The Buzz: ‘The Good Place’ A Good Recap

They say repetition is the definition of insanity, but for The Good Place, it just might be their secret to success. The Good Place is the latest of comedy shows developed by Michael Schur. If his name sounds unfamiliar, his shows are anything but. From the American adaptation of The Office, to Parks And Rec, and Brooklyn 99, Schur is an indisputable genius when it comes to making well-known and lovable comedies. His works all feature common tropes, including jokes or catch phrases that span across his shows such as “cool, cool, cool” or “noice”. Cast members are even known to guest star in the Schur shows, such as Adam Scott acting as nerdy accountant Ben Wyatt in Parks And Rec, and as the frat boyish demon Trevor in The Good Place.

Onto the actual subject matter of the show. In The Good Place, Eleanor Shellstrop (Kristen Bell) wakes up in the afterlife to find out she has made it into “The Good Place”. The Good Place is not affiliated with any religion - be it Abrahamic or not - it is just a utopia for souls who have accumulated enough “points” for being good during their lifespan. There, she meets the architect of the neighborhood, Michael (Ted Danson) who introduces her to others who have passed away: the indecisive philosopher Chidi (William Jackson Harper), elite and elegant socialite Tahani (Jameela Jamil), and a Buddhist monk, Jianyu (Manny Jancito). Unbeknownst (supposedly) to Michael, there has been a case of mistaken identity and Eleanor was intended for “The Bad Place”, the complete antithesis of The Good Place. After a crazy turn of events, including a discovery that Jianyu is harboring a similar secret - he’s really a Florida native named Jason - Eleanor and friends realize that The Good Place is The Bad Place. Michael is truly an architect, but he’s also a demon, and he’s been purposefully torturing the gang by having them struggle to keep each other’s secrets.

This is all back in season one. By season three, Michael has endeared himself to the gang, going from foe to father figure. How repetition comes into play, is throughout the plotline. There are several “reboots” throughout the series. Every season, or every few episodes even, the gang has their memories wiped and they must go through the whole ordeal again. What should feel mundane or repetitive is saved by new challenges or slight deviances to the timeline. For instance, in season three, the newest timeline is that Michael has gone back to save the lives of Eleanor, Chidi, Tahani, and Jason; thus, allowing them the opportunity to grow as individuals. It doesn’t work exactly as he intends, but this new life allows for a humorous juxtaposition between what was and what will now be. This is furthered when the gang stumble upon the truth of their past afterlives and devote themselves to trying to help others make it into The Good Place.

But what makes The Good Place such a noteworthy show isn’t in the time loop plots, but in the characters. Just as with Schur’s other shows, the idiosyncrasies and relationships between the characters are what carry the show. For instance, Tahani and Eleanor are as opposite as two women can be, but they end up as strong and stalwart friends. Likewise, Eleanor and Chidi bounce back and forth between a platonic and romantic relationship depending on which timeline they’re in, but undeniably, their bond is unbreakable. Relationship and character progression are one of the elements of what has been affectionately dubbed as “The Schur Formula”.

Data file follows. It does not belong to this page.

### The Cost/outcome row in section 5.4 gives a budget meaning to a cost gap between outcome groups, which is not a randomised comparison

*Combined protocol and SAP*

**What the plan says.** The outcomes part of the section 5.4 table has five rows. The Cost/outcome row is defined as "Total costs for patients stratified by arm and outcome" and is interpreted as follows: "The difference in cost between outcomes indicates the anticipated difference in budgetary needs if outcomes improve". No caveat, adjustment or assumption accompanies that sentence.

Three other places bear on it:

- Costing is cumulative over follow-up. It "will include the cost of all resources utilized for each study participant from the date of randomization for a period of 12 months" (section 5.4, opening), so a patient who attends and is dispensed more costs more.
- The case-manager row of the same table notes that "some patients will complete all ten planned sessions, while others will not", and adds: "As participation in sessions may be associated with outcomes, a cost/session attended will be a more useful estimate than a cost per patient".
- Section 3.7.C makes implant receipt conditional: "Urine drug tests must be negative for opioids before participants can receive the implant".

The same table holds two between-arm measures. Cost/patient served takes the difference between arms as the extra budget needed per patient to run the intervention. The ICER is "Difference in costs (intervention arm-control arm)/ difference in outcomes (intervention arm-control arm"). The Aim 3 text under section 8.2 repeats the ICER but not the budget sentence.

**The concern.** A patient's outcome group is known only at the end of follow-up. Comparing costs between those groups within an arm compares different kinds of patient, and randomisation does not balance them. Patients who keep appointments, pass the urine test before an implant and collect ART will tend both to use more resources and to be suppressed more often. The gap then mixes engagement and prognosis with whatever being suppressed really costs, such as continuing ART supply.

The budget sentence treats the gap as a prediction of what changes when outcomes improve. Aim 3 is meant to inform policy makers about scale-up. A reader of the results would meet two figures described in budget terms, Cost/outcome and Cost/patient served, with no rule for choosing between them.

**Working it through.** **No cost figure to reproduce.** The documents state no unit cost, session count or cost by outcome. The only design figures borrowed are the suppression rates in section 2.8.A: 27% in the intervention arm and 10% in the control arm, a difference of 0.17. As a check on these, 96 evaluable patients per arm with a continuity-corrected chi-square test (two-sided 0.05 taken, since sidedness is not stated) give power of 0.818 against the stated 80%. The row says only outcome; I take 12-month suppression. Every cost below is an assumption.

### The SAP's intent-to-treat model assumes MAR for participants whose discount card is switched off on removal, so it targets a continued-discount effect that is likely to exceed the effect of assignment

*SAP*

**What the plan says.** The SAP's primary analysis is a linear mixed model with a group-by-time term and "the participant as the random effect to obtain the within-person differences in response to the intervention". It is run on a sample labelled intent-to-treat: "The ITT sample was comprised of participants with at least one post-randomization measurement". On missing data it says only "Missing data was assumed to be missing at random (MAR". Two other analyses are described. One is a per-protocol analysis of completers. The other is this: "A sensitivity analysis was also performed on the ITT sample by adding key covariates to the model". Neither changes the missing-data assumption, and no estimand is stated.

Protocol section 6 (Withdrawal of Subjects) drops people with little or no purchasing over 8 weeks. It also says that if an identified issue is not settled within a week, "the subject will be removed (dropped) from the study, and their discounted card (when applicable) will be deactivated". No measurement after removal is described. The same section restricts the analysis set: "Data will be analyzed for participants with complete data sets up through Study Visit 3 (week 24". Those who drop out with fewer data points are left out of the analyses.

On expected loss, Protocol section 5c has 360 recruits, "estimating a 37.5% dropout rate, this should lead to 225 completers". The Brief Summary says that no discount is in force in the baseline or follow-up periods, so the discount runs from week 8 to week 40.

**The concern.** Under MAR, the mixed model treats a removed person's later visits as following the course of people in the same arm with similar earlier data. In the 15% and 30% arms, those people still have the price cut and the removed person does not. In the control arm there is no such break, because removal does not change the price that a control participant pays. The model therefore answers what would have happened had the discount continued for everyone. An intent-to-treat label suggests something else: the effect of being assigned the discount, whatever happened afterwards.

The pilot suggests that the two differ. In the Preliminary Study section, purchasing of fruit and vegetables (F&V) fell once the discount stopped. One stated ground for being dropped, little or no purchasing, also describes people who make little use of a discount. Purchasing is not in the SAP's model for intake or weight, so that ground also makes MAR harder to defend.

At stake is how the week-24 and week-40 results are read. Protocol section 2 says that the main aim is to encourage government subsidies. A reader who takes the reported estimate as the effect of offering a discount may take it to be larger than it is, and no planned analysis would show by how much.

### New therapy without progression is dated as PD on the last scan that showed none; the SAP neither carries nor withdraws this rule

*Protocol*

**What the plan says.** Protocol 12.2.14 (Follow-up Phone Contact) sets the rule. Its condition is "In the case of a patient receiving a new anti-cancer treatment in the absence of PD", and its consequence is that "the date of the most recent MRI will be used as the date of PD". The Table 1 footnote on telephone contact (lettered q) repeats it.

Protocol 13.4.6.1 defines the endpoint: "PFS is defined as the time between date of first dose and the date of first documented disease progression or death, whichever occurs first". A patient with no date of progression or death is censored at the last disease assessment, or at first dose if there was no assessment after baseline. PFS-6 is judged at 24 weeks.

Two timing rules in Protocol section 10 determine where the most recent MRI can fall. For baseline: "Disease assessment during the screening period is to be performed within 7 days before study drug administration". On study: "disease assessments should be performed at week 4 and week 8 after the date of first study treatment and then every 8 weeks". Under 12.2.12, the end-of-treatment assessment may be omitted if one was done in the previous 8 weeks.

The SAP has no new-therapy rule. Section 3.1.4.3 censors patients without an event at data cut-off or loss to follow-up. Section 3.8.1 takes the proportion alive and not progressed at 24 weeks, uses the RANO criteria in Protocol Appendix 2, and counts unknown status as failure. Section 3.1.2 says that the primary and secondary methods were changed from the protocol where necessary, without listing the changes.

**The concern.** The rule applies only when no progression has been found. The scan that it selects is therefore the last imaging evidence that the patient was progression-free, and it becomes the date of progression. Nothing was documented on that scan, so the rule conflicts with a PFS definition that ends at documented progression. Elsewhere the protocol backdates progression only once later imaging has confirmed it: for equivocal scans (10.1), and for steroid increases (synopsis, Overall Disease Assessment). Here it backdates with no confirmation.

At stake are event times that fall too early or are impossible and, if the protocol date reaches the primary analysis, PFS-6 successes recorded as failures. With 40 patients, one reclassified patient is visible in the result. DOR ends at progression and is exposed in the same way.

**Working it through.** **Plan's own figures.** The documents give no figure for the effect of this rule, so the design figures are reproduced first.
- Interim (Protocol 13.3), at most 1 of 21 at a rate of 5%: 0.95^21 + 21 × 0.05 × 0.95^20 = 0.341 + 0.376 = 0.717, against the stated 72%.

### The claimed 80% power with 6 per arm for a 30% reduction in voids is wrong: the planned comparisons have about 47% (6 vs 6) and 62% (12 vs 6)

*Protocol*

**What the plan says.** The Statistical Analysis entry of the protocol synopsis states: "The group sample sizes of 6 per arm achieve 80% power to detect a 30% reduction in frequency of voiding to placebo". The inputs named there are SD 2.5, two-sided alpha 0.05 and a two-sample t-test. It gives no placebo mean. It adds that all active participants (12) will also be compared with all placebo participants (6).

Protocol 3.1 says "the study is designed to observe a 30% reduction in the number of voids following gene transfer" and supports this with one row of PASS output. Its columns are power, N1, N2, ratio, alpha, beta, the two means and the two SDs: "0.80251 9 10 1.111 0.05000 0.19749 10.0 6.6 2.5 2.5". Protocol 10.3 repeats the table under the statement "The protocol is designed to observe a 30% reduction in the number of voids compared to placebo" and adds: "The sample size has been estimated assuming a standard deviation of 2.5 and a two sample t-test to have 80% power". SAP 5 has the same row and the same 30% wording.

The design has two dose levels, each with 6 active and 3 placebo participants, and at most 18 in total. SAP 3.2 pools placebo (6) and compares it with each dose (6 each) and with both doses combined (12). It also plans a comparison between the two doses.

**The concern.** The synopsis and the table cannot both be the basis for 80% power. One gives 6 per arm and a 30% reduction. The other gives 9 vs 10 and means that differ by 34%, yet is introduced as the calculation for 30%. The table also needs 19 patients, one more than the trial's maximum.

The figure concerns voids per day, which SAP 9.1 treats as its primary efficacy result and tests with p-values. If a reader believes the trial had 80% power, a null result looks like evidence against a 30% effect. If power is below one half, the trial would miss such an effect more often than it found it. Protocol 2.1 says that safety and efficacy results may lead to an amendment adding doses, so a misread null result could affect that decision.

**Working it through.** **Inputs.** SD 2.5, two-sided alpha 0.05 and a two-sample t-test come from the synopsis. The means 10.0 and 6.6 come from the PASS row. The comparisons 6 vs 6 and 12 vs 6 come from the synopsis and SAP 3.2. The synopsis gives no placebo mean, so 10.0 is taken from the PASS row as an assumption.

Other components include genre subversion – which is tackled in the many multiverses of the show – as well as discussion and depiction of real-life issues. A show about life after death - especially one that so heavily relies on frozen yogurt - may seem like an unreachable fantasy, but The Good Place is surprisingly humane. Michael’s transformation into a good guy is brought about by the tenacity and unpredictability of humans. From the character of Chidi, the show also delves into various philosophical discussions, from consequentialism to nihilism. Whatever and however the main core four are called, be it the “brainy bunch” or the “soul squad”, the show teaches both its characters and its cast what it means to be human.

But it’s not all theoretic and moral virtue, there is a lot of humor in the show, even a surprising joke about Manifest Destiny in season three, episode two. Each character has their own schtick. Michael and his curious affinity for humans, Tahani and constantly name-dropping her famous friends, and Jason’s Florida-isms. Given the multiple resets to the timeline, personal growth can always be set back and reversed. Tahani only recently connects with her artistic sister, Kamilah (Rebecca Hazlewood), in season three despite episodes of bitter sister rivalry. Eleanor walks the border between selfish and selfless depending on the progression of her relationship with Chidi.

The newest season, season four, will double as the final season of the series. For good reason too. Repetition is understood to be the backbone of the show, but it can also be its crucifix. There are only so many resets a show can do before all the various possibilities have been played out. It’s a fun show for feeling good, as the name aptly suggests, but not meant for in-depth drama. As a network comedy, The Good Place is high in laughs and love. Just don’t expect an anthology or saga of Biblical proportions